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Jacob A. Riis (1849–1914). Theodore Roosevelt, the Citizen. 1904.

Page 204

streets of Dunkirk, arm in arm, breasting the crowds and yelling, “Yi! yi!” like a bunch of college boys on a lark, and again and again falling into the line that passed Mr. Roosevelt in the hotel lobby to shake hands, until he peered into our averted faces and drove us out with laughter. And I can see him holding his sides, while the audience in the Opera House yelled its approval of Sherman Bell’s offer to Dick Croker, who had called Roosevelt a “wild man”: “Who is this Dick Croker? I don’t know him. He don’t come from my State. Let him take thirty of his best men, I don’t care how well they ‘re heeled, and I will take my gang and we ’ll see who ’s boss. I ’ll shoot him so full of holes he won’t know himself from a honeycomb.” And then the wild enthusiasm in the square, where no one could hear a word of what was said for the cheering.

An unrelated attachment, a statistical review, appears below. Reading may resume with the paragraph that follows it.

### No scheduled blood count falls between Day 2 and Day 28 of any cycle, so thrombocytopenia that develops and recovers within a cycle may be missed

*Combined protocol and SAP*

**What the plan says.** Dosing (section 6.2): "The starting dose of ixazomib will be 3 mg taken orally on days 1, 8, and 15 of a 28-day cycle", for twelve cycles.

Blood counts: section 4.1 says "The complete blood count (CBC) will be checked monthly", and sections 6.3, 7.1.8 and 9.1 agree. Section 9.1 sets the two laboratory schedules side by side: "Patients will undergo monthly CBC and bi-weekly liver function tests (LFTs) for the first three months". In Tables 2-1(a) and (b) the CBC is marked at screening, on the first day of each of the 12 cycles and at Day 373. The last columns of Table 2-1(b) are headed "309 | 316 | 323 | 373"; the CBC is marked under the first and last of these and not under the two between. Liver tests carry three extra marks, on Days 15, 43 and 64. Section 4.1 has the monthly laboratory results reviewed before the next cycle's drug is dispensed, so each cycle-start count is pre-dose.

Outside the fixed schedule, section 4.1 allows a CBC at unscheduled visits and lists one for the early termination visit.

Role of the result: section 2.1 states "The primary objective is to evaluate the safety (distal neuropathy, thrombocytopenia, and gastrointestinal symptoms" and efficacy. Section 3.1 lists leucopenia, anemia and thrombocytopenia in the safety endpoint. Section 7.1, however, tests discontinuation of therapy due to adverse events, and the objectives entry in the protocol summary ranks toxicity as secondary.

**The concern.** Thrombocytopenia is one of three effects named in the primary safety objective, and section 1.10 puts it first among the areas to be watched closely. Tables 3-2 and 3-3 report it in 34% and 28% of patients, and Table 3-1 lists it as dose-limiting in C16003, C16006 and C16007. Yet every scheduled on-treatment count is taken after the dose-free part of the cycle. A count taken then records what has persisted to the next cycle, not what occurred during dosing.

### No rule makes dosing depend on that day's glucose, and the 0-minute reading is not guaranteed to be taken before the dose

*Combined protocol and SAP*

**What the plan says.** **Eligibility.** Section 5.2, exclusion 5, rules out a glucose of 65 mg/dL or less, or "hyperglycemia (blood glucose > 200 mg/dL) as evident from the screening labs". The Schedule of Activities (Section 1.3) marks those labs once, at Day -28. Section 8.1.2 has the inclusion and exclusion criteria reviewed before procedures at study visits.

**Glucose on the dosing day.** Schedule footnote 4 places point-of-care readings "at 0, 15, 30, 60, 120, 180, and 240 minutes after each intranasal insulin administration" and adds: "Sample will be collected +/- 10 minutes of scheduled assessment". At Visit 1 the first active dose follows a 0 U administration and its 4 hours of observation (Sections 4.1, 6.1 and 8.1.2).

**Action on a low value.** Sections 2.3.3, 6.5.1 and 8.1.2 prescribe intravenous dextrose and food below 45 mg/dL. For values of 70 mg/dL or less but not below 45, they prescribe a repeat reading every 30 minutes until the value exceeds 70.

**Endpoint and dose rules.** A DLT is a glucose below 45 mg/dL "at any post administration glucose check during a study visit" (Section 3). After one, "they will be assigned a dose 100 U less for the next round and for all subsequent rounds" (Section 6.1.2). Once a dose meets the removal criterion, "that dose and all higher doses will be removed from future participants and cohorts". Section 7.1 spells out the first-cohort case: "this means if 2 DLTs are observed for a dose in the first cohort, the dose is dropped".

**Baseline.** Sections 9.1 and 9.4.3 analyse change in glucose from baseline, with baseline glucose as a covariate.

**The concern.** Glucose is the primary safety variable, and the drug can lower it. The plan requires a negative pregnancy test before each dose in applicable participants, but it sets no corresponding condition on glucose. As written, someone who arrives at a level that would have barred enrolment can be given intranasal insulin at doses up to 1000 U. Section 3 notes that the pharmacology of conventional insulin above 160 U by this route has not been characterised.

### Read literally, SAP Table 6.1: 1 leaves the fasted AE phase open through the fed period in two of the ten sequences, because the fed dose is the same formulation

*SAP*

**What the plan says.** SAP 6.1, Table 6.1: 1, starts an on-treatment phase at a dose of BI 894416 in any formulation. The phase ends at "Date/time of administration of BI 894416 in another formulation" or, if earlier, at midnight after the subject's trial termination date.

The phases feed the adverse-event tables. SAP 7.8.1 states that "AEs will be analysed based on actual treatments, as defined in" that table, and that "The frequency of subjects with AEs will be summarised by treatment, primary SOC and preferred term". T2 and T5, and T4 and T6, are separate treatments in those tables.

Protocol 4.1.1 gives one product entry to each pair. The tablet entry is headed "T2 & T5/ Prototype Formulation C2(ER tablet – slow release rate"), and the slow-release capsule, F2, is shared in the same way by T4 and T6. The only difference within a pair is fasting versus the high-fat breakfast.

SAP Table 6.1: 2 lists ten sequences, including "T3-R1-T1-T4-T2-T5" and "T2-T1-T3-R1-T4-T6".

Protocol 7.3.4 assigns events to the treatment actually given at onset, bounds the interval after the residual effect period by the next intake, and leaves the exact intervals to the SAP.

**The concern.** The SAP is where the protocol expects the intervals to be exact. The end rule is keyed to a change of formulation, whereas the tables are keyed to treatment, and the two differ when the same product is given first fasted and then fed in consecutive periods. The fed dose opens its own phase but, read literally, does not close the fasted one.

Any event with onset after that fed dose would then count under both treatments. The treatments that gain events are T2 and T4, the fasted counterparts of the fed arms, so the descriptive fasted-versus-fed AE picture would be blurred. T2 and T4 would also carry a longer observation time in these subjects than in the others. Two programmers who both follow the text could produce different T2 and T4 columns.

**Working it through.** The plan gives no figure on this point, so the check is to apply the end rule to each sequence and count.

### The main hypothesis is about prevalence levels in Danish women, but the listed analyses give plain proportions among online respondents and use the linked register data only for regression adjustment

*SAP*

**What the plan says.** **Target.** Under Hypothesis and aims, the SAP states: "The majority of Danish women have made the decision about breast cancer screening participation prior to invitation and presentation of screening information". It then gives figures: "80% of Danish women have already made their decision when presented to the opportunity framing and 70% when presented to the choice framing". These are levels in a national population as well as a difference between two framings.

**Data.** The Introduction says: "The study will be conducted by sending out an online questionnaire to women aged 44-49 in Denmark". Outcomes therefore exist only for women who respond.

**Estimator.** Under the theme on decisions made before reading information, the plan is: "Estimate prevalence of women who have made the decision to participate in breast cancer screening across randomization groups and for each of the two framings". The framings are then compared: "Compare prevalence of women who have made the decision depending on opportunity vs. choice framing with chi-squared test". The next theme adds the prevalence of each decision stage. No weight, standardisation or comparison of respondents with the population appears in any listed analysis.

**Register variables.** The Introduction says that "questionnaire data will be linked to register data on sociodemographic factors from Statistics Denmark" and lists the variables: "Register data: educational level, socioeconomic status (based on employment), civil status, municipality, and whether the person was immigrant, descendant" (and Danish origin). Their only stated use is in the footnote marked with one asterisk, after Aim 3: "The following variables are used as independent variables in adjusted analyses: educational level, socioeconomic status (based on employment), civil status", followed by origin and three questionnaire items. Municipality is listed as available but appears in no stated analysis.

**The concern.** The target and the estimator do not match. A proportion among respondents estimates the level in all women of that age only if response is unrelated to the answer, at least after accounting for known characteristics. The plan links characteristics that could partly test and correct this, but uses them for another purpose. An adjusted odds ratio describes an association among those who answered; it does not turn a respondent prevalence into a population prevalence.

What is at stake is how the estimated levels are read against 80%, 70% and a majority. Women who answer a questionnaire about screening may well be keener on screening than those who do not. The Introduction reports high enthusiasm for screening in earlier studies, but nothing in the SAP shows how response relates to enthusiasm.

But now it was all over, and we were on the way home to add our own votes to the majority that would carry our Rough-Rider to Albany. We were discussing its probable size over our belated supper,—each according to his experience or enthusiasm. I remember his friendly nod and smile my way when I demanded a